functional analysis (a branch of mathematics) in which properties of some
mathematical set of equations at one scale can be related to those at another
scale by a suitable change of variables.
Developed by Nobel Prize winning physicist K. Wilson. Used in the theory of quadratic maps to
derive the Feigenbaum number.

**Self-similarity:** A property of a set of
points in which geometric structure on one length scale is similar to that on another
length scale.

**Strange attractor:** Refers to the attracting
set in phase space on which chaotic orbits move. An attractor that is not an equilibrium
point nor a limit cycle, nor a quasiperiodic
attractor. An attractor in phase space with fractal dimension.

**Surface of section:** See *Poincare section*.

**Taylor-Couette flow:** The
flow of a fluid between two rotating, concentric cylinders.

**Torus (invariant); The** coupled motion of two undamped
oscillators is imagined to take place on the surface of a torus, with the
circular motion around the small radius representing the oscillatory vibration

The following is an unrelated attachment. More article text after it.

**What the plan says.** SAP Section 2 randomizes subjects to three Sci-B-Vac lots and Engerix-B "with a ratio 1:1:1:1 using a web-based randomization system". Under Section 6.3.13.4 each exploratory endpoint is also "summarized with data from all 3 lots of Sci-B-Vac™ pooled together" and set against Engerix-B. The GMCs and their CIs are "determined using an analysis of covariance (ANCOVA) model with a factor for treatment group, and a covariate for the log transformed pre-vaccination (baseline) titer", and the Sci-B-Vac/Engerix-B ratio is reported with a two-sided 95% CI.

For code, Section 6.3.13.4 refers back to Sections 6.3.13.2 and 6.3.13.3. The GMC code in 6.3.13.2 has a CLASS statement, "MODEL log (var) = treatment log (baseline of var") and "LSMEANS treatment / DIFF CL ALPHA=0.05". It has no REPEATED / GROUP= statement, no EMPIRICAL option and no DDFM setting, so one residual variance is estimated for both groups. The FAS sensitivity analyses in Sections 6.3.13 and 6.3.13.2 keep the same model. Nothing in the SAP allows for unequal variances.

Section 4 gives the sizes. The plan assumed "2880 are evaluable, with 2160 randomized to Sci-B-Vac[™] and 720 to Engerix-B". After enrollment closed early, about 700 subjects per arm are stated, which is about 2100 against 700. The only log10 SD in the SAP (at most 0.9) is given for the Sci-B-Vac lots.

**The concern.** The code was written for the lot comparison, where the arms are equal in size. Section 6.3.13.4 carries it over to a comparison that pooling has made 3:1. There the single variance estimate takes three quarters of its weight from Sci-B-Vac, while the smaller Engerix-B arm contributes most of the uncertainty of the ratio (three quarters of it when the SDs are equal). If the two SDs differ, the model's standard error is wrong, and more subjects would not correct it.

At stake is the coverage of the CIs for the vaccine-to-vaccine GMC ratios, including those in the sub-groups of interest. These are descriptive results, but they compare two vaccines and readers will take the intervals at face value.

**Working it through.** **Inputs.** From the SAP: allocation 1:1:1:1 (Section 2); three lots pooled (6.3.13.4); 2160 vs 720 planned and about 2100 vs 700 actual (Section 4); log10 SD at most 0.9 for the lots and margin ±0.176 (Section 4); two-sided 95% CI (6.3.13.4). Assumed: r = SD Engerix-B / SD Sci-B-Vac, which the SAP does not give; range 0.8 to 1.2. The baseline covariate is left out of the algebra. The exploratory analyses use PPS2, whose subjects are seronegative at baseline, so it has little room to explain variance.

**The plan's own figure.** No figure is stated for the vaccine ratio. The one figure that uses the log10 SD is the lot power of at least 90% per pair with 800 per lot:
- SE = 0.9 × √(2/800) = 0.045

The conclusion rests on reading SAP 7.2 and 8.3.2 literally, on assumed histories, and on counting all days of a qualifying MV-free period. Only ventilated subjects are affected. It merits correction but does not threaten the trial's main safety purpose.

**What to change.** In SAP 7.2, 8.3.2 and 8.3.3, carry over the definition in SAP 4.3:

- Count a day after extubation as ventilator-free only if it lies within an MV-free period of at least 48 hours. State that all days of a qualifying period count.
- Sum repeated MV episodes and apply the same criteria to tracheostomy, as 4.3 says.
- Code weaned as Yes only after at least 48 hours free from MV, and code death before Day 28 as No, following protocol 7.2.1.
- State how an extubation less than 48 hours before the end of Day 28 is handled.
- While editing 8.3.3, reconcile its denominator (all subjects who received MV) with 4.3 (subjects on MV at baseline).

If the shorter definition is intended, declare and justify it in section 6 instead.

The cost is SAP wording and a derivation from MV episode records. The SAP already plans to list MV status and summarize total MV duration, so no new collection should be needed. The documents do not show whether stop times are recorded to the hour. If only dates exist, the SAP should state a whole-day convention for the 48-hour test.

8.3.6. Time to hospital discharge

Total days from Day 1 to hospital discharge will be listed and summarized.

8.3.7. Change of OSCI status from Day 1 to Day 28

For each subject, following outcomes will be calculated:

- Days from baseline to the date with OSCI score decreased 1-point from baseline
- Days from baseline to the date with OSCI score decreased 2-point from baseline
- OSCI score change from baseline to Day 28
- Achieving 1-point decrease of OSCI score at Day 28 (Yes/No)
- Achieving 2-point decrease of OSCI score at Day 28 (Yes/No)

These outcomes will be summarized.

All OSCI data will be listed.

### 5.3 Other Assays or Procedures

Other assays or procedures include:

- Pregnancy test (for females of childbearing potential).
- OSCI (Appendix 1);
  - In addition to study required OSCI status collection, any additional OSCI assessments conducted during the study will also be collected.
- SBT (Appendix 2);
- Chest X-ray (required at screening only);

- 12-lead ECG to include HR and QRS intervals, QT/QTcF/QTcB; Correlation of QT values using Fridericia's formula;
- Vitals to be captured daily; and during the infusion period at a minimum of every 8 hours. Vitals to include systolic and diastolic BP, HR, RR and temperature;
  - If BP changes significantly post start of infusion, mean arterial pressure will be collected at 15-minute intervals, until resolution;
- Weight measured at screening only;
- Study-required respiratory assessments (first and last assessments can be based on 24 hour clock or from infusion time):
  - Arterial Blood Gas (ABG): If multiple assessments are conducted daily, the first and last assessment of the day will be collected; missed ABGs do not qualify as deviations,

of one oscillator and motion around the large radius representing the other
oscillator. If the motion is
periodic, then a closed helical trajectory will wind around the torus. If the motion is quasiperiodic,
then the orbit will come close to all points on the torus.

**Universal property (universality):** A
property of a dynamical system that remains unchanged for a certain class of
nonlinear problems. For example,
the Feigenbaum number relating the sequence of
bifurcation parameters in period doubling is the same for a certain class of
nonlinear, noninvertible, one-dimensional maps.

**Van der Pol
equation:** A second-order differential equation with linear restoring
force and nonlinear damping which exhibits a limit cycle behavior. The classical
mathematical paradigm for self-excited oscillations.

**LINKS:**

Return to Course Page: mla315spring2013.html

Return to Peter Vandervoort's Home Page: pov.html

Go to the home page of the Department of Astronomy and Astrophysics

of the
University of Chicago: __ http://astro.uchicago.edu/__